If we apply the brothers' story to our two political parties, it is easy to see which is which. The Republicans would be the backward thinkers. Why? Because they don't want to face change. They just want to dig their heels in and keep the status quo. They follow blindly a dangerous leader who calls heroes horrible names and tries to discredit anyone who stands up to his backwards agenda, one that gives the nation's top polluters tax breaks and incentives, that deregulates the banking industry and Wall Street but ignores the middle class and poor.

The Democrats are the forward thinkers, introducing plans to combat climate change and to fix our train-wreck of a health care system. The Republicans are not doing this. They only want to berate those who are. Giving tax breaks to America's most wealthy used up all the government's financial resources that could have been applied to programs that actually help people move forward. When it comes to climate change and foreign policy, we have lost three years looking backward because of this arrogant president.

Yet, the Republicans in Congress keep supporting him. We put them there to represent us. I don't think that all Republicans here in Arkansas feel that defending the president is the right thing to do anymore. And if not, they need to ask their representatives in Congress to stop doing it. They won't listen to Democrats because they know they aren't going to get our vote anyhow for this very reason of supporting an unstable and dangerous president.

We are at a crucial time in history that needs forward-thinking people, not people that cling to power, but those that advance our nation because they care about it. It is now time to vote, not on party affiliation, but for those leaders who will help our country and the world move forward, not backwards.

Steven Trulock


Trump's character flaws create plenty of problems

There are people who will never admit to making a mistake. They have to protect their enormous egos and admitting to failure is not an option. Quite often they blame someone else for their transgressions. If you fall into this category you probably have few friends. Why would anyone want to associate with such a person?

Often, this flaw is coupled with another defect, that of lying. One would think having both of these qualities would prevent a person from being successful, yet we know today we have a president who never believes he is at fault and is also a chronic liar, accusations that are beyond dispute. When you further consider evidence he is using his office as president to increase profits in his own business ventures, you have an extremely flawed person. How he was elected will be a topic of discussion for years to come. It may be simply that he is one of the best con artists of all time and his opponent was unpopular.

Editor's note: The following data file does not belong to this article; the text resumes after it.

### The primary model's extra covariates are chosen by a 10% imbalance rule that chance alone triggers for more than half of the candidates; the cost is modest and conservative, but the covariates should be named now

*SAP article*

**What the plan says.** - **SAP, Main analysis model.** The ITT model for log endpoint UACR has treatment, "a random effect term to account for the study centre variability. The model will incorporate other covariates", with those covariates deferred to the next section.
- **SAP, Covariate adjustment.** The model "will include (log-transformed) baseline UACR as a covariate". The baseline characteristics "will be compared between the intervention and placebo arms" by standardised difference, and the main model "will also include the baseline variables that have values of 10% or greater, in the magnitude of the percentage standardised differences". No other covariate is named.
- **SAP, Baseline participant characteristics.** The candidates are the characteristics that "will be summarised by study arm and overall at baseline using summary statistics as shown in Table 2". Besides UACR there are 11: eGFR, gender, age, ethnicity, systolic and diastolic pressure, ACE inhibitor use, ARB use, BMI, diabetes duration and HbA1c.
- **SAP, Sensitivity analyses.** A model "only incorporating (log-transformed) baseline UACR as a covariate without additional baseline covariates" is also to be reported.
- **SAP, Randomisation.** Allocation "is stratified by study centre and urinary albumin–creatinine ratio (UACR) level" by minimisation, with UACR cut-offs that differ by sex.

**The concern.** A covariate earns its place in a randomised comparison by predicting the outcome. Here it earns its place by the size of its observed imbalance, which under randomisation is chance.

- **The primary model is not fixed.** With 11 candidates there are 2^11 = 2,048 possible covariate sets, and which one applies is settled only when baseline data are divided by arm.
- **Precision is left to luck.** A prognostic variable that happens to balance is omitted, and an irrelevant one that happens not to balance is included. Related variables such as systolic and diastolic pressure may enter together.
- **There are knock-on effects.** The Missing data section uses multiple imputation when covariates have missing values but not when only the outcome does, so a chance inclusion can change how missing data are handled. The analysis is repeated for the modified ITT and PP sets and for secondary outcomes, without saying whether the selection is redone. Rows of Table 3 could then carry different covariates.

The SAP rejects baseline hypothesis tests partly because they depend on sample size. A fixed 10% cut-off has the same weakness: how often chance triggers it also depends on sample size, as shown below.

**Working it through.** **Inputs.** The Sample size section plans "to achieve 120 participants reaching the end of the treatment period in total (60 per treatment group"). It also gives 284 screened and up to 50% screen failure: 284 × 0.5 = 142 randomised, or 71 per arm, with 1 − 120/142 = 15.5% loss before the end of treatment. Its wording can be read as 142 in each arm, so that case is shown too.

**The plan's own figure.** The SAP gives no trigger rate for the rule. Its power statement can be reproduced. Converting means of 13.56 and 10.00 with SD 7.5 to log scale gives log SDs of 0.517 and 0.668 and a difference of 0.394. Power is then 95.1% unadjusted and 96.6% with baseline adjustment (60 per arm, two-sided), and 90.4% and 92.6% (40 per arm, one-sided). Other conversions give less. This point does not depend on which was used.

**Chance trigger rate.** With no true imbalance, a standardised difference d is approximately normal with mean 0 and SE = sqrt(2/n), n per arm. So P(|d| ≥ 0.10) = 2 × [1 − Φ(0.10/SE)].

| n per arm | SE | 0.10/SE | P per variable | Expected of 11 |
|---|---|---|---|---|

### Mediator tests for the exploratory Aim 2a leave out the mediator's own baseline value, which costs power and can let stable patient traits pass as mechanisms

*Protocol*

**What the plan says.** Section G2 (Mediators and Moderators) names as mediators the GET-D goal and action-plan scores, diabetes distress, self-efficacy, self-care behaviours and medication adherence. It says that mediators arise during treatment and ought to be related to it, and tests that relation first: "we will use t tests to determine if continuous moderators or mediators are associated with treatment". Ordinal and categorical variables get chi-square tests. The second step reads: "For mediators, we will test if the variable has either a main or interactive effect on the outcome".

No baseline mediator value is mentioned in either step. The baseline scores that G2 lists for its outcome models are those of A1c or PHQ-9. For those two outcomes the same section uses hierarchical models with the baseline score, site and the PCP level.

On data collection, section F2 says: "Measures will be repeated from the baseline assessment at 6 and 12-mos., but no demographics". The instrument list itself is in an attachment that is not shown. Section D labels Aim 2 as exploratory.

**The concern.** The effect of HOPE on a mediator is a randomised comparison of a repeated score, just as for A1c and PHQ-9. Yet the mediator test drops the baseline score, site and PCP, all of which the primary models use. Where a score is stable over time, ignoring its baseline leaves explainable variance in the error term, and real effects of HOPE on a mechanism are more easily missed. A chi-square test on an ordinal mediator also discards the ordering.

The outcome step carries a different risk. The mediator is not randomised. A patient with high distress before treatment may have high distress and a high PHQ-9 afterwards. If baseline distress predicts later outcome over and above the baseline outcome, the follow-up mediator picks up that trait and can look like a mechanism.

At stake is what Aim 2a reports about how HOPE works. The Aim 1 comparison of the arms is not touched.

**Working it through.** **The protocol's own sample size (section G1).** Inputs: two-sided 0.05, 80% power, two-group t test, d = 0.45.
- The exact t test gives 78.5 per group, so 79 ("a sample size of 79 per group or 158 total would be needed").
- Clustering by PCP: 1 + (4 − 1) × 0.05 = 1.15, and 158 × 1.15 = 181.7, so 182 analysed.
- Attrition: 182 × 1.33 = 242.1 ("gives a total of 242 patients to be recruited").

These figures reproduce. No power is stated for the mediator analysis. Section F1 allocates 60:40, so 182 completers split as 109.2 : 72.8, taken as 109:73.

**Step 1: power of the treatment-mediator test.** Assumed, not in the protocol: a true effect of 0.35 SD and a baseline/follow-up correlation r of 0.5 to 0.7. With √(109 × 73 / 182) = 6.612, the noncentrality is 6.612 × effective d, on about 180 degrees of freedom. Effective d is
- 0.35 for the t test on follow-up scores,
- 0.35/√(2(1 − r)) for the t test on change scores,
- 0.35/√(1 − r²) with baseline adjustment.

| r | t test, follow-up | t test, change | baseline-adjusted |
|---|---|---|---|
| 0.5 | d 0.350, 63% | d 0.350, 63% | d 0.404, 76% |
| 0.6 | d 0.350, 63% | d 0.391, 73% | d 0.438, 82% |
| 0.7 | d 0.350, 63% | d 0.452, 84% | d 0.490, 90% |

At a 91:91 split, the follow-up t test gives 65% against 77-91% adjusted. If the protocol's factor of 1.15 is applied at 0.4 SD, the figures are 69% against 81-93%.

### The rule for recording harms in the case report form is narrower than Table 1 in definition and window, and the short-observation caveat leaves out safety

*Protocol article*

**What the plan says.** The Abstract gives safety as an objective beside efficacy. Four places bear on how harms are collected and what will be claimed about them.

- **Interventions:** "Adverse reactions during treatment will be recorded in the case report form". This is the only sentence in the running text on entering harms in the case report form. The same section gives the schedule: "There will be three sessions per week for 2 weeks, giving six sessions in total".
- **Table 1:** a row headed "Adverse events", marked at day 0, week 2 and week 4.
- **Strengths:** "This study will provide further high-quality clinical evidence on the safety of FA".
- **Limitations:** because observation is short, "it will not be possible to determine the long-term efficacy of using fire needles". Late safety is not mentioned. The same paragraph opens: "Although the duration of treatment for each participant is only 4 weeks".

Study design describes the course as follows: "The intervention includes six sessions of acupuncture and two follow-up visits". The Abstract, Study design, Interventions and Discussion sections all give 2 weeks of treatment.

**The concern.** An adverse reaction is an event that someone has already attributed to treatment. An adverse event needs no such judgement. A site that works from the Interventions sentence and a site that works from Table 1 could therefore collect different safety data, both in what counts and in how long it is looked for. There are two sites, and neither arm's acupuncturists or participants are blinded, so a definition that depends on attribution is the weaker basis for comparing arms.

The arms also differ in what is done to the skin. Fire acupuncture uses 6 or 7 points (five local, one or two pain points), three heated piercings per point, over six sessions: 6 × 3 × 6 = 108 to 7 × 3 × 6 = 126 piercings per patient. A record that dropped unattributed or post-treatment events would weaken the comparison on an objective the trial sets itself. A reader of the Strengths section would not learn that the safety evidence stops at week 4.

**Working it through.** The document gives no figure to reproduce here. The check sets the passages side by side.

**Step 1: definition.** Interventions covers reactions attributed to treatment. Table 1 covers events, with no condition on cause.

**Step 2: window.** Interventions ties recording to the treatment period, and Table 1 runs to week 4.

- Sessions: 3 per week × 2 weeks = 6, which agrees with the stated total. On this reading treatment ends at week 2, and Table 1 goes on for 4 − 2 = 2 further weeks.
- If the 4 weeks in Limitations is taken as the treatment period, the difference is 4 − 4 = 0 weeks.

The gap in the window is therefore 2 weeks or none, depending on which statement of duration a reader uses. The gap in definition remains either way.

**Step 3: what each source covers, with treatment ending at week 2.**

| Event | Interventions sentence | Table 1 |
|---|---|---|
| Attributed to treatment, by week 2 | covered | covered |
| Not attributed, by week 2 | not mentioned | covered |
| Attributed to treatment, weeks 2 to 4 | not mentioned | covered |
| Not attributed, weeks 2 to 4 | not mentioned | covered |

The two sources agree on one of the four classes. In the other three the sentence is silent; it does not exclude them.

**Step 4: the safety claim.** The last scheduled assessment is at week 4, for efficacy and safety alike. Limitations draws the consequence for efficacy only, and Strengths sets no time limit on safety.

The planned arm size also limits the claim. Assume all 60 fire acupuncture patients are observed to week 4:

All of the above explains why so many of his White House appointees' terms in office have been short. One might be able to put up with such an employer for a while but before long you find that you hate to go to work each day, dreading what new unpleasantness is waiting. It doesn't take long to find out that the president really isn't interested in your feedback on an issue, which means you are only drawing a paycheck. Sometimes you continue on the job hoping conditions will change, but you know this is only wistful thinking. However, you worry that if you quit, he will bad-mouth you when you attempt to land another job. You know if you accept the appointment there probably won't be a good ending, so why take it, other than it looks good on paper?

Another problem with working for the president is the public will assume you agree with his policies and support the way he conducts himself. If that's not the case, remaining in his employ too long may blacken your reputation and damage your chances of finding future employment.

You know other foreign dignitaries are aware of the president's shortcomings and fully exploit them. For example flattering him, which feeds his enormous ego, causes him to agree to almost anything. Putin is the master of this ploy. You know our enemies will pray that he will be re-elected, and have him around for another four years so they can continue to do their dirty work.

Those who continue to support Trump must think having a reputation of never admitting to a mistake, lying and increasing his personal fortunes while in office makes for a good president. If such is the case, they have got their man. However, it appears Trump's popularity is beginning to slip, and he must be concerned about having another television show sometime in the future.

Bass Trumbo


Commentary on 12/02/2019

Print Headline: NWA Letters to the Editor